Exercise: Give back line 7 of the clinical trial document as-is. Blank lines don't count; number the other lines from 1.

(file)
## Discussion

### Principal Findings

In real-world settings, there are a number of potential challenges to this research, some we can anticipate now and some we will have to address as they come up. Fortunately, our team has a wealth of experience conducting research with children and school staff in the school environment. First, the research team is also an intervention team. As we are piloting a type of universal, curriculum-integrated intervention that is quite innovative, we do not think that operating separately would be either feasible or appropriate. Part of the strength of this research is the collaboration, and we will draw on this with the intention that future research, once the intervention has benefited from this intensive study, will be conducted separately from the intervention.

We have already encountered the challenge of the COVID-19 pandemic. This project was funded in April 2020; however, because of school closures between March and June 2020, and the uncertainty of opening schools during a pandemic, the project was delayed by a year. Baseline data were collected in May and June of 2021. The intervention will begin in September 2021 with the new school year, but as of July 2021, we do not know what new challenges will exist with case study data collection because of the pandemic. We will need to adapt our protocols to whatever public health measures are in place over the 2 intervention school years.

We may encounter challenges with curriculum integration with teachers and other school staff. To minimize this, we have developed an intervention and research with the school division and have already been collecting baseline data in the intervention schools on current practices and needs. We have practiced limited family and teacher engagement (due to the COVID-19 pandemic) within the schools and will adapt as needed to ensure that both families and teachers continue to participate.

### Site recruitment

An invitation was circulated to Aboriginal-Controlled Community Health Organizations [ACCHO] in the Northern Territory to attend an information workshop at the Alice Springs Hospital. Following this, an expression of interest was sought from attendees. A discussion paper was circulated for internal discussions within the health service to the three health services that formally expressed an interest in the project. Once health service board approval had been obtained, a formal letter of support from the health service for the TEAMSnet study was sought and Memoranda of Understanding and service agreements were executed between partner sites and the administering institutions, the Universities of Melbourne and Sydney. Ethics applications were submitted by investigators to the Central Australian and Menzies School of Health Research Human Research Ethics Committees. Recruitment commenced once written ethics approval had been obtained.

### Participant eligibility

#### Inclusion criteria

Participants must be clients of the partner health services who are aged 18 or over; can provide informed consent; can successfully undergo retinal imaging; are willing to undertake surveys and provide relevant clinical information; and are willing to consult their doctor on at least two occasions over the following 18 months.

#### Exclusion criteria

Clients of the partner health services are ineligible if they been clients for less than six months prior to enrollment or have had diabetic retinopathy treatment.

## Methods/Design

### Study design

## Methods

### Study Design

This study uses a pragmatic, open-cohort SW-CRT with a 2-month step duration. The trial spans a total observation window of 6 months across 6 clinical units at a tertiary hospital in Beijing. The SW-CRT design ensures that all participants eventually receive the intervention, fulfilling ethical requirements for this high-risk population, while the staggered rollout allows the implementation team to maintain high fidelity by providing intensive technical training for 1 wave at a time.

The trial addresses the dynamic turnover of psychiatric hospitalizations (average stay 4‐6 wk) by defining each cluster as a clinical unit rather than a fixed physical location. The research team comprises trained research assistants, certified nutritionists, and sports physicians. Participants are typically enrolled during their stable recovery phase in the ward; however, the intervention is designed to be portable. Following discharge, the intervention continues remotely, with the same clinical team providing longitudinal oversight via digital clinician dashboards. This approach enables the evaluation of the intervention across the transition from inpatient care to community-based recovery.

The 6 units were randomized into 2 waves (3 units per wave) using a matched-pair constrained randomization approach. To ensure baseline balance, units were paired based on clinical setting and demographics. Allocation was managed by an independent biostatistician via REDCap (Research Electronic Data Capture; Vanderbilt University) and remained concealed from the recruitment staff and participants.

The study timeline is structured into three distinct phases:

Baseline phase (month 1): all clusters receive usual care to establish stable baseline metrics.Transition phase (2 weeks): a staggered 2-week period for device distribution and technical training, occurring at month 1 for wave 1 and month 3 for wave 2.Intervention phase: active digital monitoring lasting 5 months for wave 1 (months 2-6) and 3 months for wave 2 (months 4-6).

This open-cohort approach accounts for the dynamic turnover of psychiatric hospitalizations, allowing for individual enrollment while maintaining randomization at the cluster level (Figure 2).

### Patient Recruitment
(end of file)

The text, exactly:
An invitation was circulated to Aboriginal-Controlled Community Health Organizations [ACCHO] in the Northern Territory to attend an information workshop at the Alice Springs Hospital. Following this, an expression of interest was sought from attendees. A discussion paper was circulated for internal discussions within the health service to the three health services that formally expressed an interest in the project. Once health service board approval had been obtained, a formal letter of support from the health service for the TEAMSnet study was sought and Memoranda of Understanding and service agreements were executed between partner sites and the administering institutions, the Universities of Melbourne and Sydney. Ethics applications were submitted by investigators to the Central Australian and Menzies School of Health Research Human Research Ethics Committees. Recruitment commenced once written ethics approval had been obtained.